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Paul Stokstad

Difficulty applying an ice crackle glaze

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Hi, an amateur potter here posting for the first time in this forum. Sorry in advance for the length, but I've got a ton of questions and would love any advice from the glaze experts out there.

I've been experimenting with the cone 10 Fiske Ice Crackle Glaze from John Britt's article in the November 2011 issue of Ceramics Monthly. I'm getting gorgeous crazing on some test tiles and small test bowls, but I'm driving myself crazy trying to apply it effectively. The recipe is 91 Nepheline Syenite, 5 Bone Ash, 3 Ferro Frit 3134, 1 EPK, and 2 Bentonite, mixed to a specific gravity of about 160. According to the article, the glaze needs to be applied extremely thickly: 3-6 mm.  (I also tested some of the other cone 10 recipies in the article, which are lower in neph sy, but the Matt Fiske recipe crazed the best on the clay body I'm using.)

I initially tried applying this glaze by dipping or pouring, but I've been having several problems. First, the glaze dries  with extreme drip marks--the rims of the bowls form stalactites (which are then stalagmites when I turn the bowl rightside up).  I try to minimize the drips by shaking and rotating the bowls as I hold them upside down, and by wiping the rim as the first coat dries, but it's probably the worst glaze I've ever used in that regard. Second, when I apply a second coat, which I've got to do to even approach 3 millimeters, the glaze is cracking as it dries, especially on thinner-walled pieces. Third, the unfired glaze coat is extremely fragile.  I worked in a shared studio, and unless I can improve the adhesion, I'll probably lose a large percentage of the work before the kiln ever gets lit.

I've tried both flocculating (using epsom salts) and deflocculating (using the sodium silicate) the glaze to improve the application characteristics. I wasn't sure which way to go, because the article warned both about the flocculating effects of bone ash and the deflocculating effect of nepheline syenite. The epsom salts exacerbated the tendency of the glaze to gel in the bucket and worsened the cracking of the raw glaze. Adding a little bit of sodium silicate, which was the article's suggestion for the recipes with bone ash, seemed to improve the cracking and somewhat harden the glaze coat, but exacerbated the drip problem and also caused the glaze to hardpan in the bucket very quickly.  So I feel caught between a rock and a hard place.  I've watched the John Britt videos and read the digitalfire articles about flocculation and deflocculation, but I'm not sure what the right approach is in this situation. Any suggestions?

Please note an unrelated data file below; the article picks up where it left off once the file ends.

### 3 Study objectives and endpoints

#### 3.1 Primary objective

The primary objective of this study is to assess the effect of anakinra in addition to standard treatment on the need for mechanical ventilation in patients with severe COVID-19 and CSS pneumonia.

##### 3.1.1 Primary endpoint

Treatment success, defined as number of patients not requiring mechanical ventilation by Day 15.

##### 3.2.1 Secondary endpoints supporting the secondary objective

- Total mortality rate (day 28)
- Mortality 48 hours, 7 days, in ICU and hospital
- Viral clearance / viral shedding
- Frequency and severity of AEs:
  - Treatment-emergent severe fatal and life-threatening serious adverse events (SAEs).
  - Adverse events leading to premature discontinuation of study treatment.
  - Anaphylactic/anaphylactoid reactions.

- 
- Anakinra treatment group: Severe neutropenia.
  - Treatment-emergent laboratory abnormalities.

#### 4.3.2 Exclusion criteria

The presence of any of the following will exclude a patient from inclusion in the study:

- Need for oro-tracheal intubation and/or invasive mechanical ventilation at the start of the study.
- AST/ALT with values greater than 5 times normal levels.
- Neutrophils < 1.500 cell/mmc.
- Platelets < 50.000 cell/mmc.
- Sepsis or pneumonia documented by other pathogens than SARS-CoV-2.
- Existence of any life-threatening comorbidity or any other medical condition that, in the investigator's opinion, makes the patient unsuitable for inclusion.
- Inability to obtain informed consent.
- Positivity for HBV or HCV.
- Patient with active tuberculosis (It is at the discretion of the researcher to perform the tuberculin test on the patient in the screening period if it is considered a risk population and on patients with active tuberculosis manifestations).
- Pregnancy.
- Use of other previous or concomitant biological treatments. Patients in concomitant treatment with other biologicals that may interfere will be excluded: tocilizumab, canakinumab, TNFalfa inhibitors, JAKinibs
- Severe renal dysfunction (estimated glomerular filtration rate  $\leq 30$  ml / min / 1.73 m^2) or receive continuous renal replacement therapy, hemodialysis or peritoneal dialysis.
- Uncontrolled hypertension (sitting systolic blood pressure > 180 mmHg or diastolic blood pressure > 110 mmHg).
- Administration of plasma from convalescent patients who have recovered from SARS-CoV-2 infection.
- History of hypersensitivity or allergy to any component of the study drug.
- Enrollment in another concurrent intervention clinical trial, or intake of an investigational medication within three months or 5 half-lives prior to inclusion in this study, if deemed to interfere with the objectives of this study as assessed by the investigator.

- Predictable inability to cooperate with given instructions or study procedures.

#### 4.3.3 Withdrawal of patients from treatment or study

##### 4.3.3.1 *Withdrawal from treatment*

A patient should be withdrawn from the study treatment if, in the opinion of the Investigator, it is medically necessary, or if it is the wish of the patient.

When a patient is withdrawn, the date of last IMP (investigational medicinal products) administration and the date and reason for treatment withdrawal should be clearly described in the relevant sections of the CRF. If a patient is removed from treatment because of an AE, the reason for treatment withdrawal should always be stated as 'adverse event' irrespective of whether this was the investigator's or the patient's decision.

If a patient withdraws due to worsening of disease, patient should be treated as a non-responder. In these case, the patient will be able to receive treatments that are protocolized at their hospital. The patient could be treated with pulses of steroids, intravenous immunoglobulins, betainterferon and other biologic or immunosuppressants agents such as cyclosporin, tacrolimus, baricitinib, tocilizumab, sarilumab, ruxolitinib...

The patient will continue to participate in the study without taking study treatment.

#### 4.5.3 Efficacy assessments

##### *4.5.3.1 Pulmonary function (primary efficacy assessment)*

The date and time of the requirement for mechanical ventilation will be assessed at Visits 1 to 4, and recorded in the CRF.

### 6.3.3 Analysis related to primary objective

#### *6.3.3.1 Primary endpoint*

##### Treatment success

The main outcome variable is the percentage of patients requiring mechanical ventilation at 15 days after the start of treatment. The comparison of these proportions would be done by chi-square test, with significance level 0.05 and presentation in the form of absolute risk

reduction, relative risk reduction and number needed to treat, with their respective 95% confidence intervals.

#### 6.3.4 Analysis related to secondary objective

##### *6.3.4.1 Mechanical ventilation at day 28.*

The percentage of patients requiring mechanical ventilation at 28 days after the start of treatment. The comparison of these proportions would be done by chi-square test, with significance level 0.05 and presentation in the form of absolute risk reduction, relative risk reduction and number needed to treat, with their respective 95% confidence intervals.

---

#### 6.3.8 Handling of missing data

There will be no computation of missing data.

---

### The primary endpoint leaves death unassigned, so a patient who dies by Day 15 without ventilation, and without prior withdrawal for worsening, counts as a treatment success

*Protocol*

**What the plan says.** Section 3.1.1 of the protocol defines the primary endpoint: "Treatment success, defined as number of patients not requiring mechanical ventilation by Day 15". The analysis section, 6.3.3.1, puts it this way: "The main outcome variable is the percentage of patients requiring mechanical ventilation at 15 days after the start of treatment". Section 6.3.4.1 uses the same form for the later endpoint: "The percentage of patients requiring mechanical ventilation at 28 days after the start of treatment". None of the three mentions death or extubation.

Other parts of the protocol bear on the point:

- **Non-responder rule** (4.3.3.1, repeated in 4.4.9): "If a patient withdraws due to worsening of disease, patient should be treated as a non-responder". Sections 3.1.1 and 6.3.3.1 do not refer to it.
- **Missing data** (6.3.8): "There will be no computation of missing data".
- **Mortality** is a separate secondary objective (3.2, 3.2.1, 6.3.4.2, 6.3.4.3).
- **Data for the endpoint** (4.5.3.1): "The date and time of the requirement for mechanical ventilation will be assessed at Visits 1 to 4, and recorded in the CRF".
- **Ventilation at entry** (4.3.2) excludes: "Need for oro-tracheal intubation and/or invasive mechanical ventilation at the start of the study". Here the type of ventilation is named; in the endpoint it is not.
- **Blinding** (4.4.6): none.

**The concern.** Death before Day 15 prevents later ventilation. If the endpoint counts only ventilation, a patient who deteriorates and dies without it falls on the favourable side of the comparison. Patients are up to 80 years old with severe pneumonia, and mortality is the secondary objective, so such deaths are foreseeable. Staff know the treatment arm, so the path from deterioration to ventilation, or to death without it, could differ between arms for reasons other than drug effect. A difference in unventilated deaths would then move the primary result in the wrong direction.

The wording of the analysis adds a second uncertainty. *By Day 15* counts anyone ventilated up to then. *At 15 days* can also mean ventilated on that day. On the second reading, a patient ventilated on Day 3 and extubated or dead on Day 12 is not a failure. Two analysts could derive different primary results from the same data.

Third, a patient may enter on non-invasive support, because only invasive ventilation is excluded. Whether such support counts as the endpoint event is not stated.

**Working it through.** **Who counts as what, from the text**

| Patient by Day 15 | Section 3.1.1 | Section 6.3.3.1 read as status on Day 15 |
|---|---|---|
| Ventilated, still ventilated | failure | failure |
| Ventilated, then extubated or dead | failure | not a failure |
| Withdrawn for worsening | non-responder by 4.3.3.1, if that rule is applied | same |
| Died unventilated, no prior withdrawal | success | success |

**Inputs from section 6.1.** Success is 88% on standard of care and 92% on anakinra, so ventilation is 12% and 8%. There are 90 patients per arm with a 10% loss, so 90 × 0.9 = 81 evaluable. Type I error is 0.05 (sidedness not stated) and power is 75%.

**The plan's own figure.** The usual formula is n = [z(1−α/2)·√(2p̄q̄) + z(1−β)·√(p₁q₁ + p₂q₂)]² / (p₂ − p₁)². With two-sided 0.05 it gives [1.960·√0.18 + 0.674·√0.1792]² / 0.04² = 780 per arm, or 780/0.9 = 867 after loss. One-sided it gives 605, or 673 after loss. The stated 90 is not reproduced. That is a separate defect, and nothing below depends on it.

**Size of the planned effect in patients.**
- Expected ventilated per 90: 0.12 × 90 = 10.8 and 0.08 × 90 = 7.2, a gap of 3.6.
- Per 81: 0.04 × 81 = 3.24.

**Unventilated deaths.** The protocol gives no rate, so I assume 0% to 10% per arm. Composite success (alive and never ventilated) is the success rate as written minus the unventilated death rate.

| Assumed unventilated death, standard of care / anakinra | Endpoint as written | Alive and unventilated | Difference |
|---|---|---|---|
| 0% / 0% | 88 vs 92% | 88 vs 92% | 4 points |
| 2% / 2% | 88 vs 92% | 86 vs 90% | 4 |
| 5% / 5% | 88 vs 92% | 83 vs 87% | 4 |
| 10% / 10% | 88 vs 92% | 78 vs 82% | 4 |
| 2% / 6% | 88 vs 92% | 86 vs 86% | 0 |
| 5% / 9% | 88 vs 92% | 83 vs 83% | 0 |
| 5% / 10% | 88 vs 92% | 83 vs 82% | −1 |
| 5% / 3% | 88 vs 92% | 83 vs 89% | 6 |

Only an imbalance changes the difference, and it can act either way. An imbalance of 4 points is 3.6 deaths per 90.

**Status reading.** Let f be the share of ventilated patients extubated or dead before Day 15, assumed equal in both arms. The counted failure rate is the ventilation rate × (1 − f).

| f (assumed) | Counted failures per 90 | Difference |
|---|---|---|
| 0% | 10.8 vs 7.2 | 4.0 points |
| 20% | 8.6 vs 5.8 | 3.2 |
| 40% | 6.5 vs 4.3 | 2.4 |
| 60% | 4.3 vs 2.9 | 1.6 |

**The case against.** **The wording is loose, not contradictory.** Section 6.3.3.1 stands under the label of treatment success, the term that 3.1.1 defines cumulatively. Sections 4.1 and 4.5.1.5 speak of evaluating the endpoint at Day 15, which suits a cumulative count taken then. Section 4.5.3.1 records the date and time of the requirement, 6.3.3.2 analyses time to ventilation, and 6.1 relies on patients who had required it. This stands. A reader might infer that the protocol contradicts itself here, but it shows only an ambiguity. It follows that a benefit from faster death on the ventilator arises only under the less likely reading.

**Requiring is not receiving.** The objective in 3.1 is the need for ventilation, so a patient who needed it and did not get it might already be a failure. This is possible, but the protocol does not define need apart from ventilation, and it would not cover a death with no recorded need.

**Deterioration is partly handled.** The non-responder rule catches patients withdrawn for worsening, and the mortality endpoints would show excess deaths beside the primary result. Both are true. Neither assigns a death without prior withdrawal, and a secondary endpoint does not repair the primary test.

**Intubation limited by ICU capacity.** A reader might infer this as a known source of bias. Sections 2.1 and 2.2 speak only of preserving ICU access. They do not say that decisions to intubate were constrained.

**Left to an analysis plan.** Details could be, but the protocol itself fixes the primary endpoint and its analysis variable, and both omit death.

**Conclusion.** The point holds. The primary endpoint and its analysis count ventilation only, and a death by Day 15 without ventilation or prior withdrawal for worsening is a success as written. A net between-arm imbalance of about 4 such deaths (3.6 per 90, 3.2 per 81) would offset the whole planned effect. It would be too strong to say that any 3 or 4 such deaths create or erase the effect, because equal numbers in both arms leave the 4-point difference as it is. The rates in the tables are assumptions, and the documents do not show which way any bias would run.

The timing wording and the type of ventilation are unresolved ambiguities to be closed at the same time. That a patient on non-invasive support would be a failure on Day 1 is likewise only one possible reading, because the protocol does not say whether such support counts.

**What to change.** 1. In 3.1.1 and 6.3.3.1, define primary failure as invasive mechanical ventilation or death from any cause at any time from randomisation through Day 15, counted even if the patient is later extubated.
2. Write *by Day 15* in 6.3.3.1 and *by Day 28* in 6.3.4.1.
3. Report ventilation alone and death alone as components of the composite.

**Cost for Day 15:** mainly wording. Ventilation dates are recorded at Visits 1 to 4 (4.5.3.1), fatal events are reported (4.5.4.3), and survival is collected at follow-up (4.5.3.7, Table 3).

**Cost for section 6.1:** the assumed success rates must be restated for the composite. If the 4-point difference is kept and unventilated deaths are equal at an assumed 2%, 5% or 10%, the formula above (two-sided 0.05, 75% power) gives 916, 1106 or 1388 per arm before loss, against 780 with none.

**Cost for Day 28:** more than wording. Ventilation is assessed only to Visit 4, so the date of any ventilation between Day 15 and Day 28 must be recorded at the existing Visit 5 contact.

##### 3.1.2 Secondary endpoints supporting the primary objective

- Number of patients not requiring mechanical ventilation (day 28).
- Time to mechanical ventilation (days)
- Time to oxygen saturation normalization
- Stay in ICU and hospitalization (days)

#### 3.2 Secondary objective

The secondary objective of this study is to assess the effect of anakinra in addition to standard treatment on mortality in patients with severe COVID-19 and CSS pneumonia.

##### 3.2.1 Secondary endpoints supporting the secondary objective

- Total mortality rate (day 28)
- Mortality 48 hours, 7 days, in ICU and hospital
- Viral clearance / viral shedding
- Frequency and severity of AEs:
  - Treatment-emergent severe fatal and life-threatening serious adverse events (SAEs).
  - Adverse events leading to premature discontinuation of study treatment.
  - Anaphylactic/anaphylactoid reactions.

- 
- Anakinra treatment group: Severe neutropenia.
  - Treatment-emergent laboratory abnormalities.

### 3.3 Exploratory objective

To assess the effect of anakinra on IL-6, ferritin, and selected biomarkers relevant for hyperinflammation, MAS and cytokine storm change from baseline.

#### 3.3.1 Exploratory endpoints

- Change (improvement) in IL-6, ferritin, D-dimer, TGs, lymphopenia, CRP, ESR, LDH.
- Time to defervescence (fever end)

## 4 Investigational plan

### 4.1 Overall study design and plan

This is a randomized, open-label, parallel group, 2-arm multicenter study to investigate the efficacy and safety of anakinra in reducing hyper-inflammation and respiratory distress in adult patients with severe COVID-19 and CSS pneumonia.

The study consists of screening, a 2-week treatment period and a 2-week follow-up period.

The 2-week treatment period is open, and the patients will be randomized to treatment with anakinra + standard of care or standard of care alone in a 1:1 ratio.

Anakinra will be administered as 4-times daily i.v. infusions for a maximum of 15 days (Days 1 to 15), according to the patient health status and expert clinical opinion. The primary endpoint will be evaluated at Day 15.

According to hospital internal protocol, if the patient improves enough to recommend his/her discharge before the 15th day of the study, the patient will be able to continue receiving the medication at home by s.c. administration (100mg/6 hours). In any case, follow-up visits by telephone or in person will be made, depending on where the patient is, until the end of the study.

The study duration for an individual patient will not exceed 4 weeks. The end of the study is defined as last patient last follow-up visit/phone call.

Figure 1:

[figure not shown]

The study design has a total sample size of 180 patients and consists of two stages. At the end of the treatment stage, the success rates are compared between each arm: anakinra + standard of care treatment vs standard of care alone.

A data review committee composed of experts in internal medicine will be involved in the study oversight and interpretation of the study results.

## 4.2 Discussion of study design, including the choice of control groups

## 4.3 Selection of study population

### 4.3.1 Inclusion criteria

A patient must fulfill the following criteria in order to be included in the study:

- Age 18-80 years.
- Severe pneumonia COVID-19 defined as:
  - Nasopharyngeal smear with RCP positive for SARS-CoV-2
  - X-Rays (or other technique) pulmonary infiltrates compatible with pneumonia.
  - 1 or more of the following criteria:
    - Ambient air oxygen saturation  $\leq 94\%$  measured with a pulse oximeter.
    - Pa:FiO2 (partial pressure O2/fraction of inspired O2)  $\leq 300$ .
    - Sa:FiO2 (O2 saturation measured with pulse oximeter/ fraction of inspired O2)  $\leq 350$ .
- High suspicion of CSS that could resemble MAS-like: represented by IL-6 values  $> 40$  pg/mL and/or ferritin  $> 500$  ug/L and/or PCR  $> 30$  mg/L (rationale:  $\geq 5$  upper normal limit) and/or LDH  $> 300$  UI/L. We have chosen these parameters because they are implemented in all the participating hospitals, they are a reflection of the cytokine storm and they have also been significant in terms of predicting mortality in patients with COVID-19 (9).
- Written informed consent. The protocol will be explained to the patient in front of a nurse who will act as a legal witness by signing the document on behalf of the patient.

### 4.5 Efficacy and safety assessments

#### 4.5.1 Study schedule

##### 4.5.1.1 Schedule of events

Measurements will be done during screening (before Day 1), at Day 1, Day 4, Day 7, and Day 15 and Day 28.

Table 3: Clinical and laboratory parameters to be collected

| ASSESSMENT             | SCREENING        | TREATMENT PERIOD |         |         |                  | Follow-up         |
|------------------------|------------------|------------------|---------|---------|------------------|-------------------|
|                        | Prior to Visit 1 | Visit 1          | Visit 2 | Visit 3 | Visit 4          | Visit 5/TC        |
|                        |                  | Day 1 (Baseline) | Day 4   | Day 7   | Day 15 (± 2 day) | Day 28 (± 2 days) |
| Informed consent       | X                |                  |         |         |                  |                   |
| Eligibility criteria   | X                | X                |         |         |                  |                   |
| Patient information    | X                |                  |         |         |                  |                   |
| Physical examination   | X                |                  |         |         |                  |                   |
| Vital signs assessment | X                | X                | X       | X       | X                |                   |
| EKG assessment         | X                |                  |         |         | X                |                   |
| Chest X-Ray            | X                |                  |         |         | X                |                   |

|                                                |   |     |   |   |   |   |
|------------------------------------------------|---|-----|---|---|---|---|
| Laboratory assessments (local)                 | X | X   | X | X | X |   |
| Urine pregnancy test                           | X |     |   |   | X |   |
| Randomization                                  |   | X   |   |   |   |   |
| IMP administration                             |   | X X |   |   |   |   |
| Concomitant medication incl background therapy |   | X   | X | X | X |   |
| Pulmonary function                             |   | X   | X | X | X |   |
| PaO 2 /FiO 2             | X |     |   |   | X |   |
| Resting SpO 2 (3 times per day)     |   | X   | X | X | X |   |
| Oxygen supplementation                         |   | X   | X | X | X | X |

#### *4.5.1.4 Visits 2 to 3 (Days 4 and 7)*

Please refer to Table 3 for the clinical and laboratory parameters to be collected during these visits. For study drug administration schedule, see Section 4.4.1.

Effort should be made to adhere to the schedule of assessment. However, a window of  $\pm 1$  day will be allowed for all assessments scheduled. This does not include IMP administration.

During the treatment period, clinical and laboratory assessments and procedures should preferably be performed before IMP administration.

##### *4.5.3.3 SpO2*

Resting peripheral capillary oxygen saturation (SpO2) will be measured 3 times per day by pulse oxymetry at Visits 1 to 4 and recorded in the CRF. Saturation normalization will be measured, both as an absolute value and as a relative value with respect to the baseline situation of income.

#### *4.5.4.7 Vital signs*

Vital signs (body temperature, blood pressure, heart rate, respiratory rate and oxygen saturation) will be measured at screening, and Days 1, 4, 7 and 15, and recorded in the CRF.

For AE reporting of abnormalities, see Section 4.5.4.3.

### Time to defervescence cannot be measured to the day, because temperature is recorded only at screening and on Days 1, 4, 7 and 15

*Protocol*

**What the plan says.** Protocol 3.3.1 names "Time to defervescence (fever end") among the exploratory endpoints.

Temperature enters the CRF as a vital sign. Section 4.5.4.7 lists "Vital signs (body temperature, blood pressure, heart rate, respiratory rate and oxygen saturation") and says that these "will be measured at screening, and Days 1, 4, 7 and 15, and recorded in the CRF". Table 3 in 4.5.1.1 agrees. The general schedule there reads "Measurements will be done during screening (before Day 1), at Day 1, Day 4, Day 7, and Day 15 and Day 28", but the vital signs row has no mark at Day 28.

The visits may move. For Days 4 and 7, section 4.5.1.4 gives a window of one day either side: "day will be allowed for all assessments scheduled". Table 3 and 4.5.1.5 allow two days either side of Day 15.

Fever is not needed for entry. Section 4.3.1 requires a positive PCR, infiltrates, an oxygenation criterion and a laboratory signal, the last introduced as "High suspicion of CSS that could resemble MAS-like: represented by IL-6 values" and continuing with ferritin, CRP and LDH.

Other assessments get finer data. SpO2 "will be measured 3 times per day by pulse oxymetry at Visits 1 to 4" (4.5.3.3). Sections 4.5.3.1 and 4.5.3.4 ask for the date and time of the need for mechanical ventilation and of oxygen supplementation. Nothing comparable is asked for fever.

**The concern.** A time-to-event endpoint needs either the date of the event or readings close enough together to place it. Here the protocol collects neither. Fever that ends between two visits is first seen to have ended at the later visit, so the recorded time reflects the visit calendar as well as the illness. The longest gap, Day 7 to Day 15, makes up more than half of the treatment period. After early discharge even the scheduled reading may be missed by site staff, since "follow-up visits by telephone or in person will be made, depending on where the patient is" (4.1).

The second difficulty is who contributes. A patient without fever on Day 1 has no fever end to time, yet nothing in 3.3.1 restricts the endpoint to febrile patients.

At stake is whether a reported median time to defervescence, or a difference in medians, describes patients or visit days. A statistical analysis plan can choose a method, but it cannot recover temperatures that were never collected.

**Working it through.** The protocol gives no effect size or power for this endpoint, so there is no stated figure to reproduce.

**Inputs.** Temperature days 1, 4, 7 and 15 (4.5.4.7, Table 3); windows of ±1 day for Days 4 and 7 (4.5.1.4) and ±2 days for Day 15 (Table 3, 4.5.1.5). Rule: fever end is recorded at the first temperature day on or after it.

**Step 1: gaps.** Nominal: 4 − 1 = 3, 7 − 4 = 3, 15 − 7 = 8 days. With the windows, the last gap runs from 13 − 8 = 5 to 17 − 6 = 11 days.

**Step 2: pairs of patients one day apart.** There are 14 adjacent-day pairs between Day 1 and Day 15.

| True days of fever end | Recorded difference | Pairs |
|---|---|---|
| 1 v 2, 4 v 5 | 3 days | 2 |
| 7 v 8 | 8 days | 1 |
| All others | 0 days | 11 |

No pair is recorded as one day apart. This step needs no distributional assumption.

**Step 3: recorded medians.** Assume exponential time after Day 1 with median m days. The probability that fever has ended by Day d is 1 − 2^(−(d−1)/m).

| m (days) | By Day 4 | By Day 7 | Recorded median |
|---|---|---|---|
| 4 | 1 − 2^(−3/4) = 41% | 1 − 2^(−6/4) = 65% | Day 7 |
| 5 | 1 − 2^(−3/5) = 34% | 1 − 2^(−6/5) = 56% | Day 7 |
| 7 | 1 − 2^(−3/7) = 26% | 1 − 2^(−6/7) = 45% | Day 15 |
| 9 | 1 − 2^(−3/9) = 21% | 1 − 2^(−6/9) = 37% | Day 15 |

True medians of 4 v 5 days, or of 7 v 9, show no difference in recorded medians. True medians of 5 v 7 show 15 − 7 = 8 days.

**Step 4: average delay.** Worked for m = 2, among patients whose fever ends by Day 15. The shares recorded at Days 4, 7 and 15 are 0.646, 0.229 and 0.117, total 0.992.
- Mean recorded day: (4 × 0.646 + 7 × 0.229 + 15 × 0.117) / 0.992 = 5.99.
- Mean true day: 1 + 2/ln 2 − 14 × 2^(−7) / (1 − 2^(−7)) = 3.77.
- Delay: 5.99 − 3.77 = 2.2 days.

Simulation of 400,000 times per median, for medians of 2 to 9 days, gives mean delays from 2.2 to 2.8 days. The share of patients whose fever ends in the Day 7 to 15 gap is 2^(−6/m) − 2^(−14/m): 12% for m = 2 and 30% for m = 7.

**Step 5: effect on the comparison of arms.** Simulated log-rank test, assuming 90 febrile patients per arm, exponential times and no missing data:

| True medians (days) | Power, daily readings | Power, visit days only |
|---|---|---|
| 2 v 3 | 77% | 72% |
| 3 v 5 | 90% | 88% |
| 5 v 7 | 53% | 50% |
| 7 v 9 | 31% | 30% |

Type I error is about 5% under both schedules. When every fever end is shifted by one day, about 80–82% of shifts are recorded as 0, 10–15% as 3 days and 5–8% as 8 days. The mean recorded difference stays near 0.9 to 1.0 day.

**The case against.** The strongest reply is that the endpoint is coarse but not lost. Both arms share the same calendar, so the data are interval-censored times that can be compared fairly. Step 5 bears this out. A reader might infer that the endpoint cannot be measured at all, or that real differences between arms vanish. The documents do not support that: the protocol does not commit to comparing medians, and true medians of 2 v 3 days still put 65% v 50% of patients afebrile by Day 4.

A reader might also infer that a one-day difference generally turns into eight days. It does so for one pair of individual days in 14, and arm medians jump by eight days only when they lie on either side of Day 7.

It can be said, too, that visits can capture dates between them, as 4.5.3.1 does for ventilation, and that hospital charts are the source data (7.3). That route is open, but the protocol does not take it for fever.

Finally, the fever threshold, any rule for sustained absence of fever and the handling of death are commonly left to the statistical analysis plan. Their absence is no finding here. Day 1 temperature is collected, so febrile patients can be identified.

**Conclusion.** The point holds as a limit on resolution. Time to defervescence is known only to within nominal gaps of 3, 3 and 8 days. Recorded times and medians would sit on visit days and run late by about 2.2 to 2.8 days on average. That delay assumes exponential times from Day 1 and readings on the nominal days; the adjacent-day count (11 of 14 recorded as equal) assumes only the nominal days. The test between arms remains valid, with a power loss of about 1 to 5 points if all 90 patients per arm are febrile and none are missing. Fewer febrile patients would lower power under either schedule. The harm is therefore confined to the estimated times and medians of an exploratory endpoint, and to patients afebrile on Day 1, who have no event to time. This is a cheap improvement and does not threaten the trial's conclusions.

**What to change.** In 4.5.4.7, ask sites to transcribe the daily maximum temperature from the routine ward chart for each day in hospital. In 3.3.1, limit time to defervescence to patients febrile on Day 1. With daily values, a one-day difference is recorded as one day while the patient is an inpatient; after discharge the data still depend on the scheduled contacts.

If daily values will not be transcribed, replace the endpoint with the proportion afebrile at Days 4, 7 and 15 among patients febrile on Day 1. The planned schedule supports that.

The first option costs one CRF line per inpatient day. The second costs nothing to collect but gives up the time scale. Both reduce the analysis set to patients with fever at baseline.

Yesterday, I tried spraying the glaze. (It was my first time using the spray booth, but I was desperate.) I was able to get the glaze on thickly without cracking and without drips, but the surface was extremely pebbly and seemed even more fragile than the dipped glaze. My current plan is to try adding some CMC gum or Magma to the glaze to improve the strength of the sprayed coat. But searching these forums and the rest of the web, I couldn't find any much advice about the use of additives for sprayed glazes.  Any suggestions on that front?

My other thought is to try overspraying the glazed piece with starch or something else to strengthen the glaze coat. Does anyone have any experience with that technique that they could share?

Thanks in advance!

Paul Stokstad

 

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I would stick with spraying but add some CMC solution. Would have to mix up another batch of glaze (but wouldn't need a large amount if you spray) since you can't add CMC directly to a ready mixed glaze. I would also try spraying on the glaze as thickly as you can then bisque fire the glaze on then spray a second thick layer on. The CMC will help with both hardening the raw glaze on the pot and with suspension. CMC will slow down the drying time of the glaze so you might have to spray, wait, spray again to build up the thick glaze coats. I wouldn't worry too much about the specific gravity with spraying, just mix it as thick as you can but not so thick that it won't spray. If you have control over the bisque schedule you might also try bisque firing a cone or two cooler so the clay is more porous.

Welcome to the forum, would love to see your results when you get it sorted out!

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Just now, Paul Stokstad said:

Thanks for the suggestions! I've usually seen copper carbonate suggested as a preservative (though I haven't tried it myself). Does cobalt carbonate work too?

Sorry, typo, I meant copper carb. I've fixed it.

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Copper carb is weak in color so that will not alter the color-Cobalt carb is an unknown to me-you can try it? the copper works well.

You can use hairspray when done glazing to lock it in place.I never have but read it works

Edited by Mark C.

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.25% cobalt carbonate will give your glaze a lovely soft blue colour. Which isn't so lovely if that's not what you were going for. To my knowledge, it doesn't work as a preservative.

I have used both hairspray and laundry starch to overspray glazed pieces back in the days when I was still transporting all my work. Both help, but it isn't a total fix to the problem. You still have to handle everything carefully. Hairspray is cheaper than laundry starch.

 

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